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Urban forest needs help, should be regarded as vital infrastructure: report

Trees are civic infrastructure, just as necessary to the smooth functioning of the city as are highways, storm sewers and transit lines. And just as built infrastructure tends to be better in wealthier neighbourhoods, trees too are more plentiful and better cared for in those same neighbourhoods, a state of inequality that can result in far-reaching social costs. Policy makers at all levels need to acknowledge the importance of trees and do more to expand Toronto’s urban forest, making trees a key part of planning and of climate change policies.

So says the first ever report of its kind on Toronto’s trees, the “State of the Urban Forest” report, which was released by a coalition of agencies under the name Green Infrastructure Ontario Coalition. The report is based on studies conducted by various municipalities and conservation authorities in the GTA from 2005 to 2014. It was released at the Grey to Green Conference being held at Ryerson University.

The report makes the case that trees—the urban forest—are much more than decorative accessories that dot our parks and improve the view here and there. Rather, the forest is a “vital asset” that helps to cool the city in extreme heat as well as reducing the heat island effect and helping to prevent flooding.

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Source: State of the Urban Forest in the Greater Toronto Area

Trees improve public health. The GTA’s approximately 34.2 million trees remove nearly 4,000 tonnes of atmospheric pollution annually, more than half of that being ground-level ozone. Ozone is a main component of smog. Researchers have found “clear connections” between urban forests and a whole range of health benefits: improved concentration levels, stress reduction, lower risk of depression, better cardiovascular health and even stronger communities.

The urban forest supports climate change mitigation efforts by absorbing and storing carbon dioxide. The cooling effect of shade trees can offset the demand for air conditioning in summer. The same trees serve as windbreaks in winter. In each case, they can offset demand for energy to heat and cool buildings, and reduce the associated greenhouse gas emissions.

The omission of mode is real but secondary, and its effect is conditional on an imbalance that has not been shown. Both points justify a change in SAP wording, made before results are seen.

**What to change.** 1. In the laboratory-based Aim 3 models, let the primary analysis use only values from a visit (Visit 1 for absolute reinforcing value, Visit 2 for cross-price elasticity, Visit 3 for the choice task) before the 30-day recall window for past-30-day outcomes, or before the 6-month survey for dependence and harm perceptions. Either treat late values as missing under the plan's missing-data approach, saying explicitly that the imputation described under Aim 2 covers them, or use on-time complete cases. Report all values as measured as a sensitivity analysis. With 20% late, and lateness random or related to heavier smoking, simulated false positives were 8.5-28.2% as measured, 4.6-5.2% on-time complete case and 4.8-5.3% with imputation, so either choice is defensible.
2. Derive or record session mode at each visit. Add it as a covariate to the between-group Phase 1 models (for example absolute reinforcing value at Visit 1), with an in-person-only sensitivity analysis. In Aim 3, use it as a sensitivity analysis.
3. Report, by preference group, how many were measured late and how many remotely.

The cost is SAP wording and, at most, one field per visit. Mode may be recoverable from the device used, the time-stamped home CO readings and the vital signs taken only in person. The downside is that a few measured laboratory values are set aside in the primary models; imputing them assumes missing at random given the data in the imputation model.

Toronto’s forest is currently dominated by just a few species of trees. Maple trees are the most abundant by far, followed by cedar and ash. Sadly, the ash trees are under attack by the emerald ash borer, which is expected to kill up to 3.2 million of the trees. Planting a greater variety of trees would increase the biodiversity of the urban forest, and help offset losses to one species. Replacing all of the trees and shrubs now growing in the GTA would cost an estimated $14.2 billion.

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Source: State of the Urban Forest in the Greater Toronto Area

The report shows that just 3 per cent of Toronto’s trees today are elms, once one of the most common city trees in North America. A single large tree such as an elm or maple can store up to sixty-five times more carbon and remove fifteen times more air pollution than smaller trees. However, 85 per cent of the trees in the GTA are in the smallest size category, while a mere 1 per cent are in the largest. The report recommends that 10 per cent of trees should be of the largest kind.

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It would cost an estimated $14.2 billion to replace the GTA’s 34.2 million trees.

Most of the trees in the city are on private residential lands. This is a good thing because these trees have a better chance of flourishing. It is far better for a tree to be on a lawn than in a concrete planter in the middle of a busy roadway. Nevertheless, we want to see trees on downtown streets, and indeed their presence in the heart of the city is beneficial. Urban planners and designers will have to do a better job of giving trees what they need to thrive: better soil quality and more of it, water, space, and regular maintenance. The report maintains that protecting existing trees may be the most effective strategy for reaching its recommended canopy cover targets. This would require targeted programs that support homeowners and tenants in caring for their trees.

Environmental equity

This leads to the question of “environmental equity.” There are “have” and “have not” neighbourhoods, the report says, when it comes to trees. High-income neighbourhoods have greater tree coverage than low-income neighbourhoods. Since tree coverage is associated with physical and mental health benefits, this inequity of tree distribution is reflected in the relative health of the communities. Unfortunately, the daunting problem of social inequality is beyond the scope of this report, and it can do no more than suggest that “we can try to better understand the social and political roots of the problem,” and prioritize tree planting in communities that need it most.

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Wealthier neighbourhoods tend to have more trees than poorer neighbourhoods, a fact that is reflected in the health of the respective communities.

The report concludes that a sustained effort will be needed to grow the urban forest, and it urges “each governing body” to identify ways to support it. Its four main recommendations are

  • Develop and enforce strong policy and legislation
  • Invest in green infrastructure
  • Empower community members
  • Support research and monitoring
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